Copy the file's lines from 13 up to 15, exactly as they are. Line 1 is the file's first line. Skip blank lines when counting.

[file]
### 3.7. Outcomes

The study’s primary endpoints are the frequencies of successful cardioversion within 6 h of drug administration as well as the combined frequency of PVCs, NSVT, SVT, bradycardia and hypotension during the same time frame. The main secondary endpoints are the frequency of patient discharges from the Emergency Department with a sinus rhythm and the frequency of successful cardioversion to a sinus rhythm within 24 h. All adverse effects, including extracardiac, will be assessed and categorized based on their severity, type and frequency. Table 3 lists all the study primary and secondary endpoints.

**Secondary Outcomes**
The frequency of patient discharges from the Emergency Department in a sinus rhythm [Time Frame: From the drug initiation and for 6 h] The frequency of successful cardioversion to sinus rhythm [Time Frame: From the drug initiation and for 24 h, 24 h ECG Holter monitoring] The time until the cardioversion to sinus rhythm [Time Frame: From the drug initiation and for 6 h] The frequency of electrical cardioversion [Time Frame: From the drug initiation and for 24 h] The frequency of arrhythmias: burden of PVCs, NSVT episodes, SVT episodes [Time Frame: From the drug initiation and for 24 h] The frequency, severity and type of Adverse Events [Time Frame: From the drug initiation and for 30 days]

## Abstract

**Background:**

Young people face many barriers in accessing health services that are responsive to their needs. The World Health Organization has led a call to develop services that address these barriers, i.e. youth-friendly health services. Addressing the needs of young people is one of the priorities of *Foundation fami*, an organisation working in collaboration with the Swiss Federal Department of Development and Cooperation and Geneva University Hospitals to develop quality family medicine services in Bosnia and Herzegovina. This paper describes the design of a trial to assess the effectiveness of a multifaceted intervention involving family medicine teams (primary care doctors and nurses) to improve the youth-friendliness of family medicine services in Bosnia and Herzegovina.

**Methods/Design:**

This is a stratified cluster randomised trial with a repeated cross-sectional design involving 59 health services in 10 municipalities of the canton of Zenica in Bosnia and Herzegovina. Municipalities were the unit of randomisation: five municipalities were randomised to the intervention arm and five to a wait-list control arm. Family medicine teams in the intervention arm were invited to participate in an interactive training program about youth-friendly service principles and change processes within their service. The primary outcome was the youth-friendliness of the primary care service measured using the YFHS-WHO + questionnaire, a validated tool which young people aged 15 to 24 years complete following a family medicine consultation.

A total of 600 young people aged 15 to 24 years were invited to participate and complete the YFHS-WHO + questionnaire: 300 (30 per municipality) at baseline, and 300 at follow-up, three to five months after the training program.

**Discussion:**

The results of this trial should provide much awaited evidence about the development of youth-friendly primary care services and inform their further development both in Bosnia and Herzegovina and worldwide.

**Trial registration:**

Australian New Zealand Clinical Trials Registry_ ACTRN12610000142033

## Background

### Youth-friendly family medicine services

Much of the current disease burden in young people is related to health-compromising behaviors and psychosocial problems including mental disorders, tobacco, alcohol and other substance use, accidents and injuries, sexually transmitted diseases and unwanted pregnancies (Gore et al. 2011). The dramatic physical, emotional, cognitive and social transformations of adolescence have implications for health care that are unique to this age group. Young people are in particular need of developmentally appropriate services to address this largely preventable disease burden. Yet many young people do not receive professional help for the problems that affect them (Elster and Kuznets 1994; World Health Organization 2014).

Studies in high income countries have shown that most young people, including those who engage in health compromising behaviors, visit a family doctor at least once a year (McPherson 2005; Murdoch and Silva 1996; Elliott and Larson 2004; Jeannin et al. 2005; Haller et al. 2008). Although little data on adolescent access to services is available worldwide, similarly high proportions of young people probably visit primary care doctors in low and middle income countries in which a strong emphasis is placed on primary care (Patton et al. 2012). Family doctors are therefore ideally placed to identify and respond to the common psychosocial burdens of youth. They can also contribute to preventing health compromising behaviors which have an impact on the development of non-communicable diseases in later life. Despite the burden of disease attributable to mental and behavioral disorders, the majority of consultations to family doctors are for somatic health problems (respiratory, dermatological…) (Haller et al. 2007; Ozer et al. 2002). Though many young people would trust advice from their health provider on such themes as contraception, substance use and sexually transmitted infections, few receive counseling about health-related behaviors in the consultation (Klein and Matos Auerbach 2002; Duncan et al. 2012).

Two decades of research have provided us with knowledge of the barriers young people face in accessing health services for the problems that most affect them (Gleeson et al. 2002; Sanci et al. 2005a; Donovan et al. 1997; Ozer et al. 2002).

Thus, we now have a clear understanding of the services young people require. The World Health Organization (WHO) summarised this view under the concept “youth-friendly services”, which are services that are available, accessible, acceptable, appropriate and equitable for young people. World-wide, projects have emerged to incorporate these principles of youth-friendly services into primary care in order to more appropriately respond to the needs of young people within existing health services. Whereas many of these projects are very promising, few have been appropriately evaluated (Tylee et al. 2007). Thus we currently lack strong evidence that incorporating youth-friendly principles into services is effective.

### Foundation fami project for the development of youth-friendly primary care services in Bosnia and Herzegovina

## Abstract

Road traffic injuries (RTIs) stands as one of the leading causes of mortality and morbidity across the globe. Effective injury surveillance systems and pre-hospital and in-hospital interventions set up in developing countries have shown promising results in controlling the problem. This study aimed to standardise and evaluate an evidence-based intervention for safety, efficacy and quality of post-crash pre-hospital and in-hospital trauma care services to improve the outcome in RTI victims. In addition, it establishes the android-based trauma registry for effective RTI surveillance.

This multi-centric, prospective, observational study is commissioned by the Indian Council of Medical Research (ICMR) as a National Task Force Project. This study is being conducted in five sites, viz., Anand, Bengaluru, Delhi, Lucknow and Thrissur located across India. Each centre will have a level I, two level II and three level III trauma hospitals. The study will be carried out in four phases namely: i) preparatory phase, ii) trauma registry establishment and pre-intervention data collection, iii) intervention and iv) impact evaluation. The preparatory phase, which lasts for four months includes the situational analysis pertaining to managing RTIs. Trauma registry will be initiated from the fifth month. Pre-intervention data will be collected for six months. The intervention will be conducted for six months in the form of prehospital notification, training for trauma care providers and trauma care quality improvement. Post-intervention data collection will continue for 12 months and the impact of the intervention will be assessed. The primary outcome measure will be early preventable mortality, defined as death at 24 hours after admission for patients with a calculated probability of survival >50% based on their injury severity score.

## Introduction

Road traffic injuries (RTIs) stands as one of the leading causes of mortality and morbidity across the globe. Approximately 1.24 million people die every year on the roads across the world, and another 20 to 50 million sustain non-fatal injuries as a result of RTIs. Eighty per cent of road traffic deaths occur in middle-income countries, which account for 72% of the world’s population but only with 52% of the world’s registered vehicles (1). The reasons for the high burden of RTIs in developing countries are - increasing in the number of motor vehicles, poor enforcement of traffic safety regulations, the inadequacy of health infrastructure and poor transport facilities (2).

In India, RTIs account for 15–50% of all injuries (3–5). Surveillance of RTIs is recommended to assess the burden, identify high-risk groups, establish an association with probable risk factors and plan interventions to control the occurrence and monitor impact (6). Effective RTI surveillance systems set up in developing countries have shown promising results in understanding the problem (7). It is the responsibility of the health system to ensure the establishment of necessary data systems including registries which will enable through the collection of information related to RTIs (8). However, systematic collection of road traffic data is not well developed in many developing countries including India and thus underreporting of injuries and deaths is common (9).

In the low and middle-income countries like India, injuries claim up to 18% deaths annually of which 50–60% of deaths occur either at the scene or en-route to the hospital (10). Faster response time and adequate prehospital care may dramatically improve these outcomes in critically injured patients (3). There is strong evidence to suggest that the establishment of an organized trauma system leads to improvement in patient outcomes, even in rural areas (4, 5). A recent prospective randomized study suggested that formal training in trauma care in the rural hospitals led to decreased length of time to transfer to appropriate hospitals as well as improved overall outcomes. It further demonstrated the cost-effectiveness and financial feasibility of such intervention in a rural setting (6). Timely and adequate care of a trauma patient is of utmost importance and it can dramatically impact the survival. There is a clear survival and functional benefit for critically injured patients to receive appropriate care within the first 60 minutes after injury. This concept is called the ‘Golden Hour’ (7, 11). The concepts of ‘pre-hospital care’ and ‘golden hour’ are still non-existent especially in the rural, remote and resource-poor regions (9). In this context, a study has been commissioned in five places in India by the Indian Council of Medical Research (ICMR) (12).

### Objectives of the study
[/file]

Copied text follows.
**Trial registration:**

Australian New Zealand Clinical Trials Registry_ ACTRN12610000142033

## Background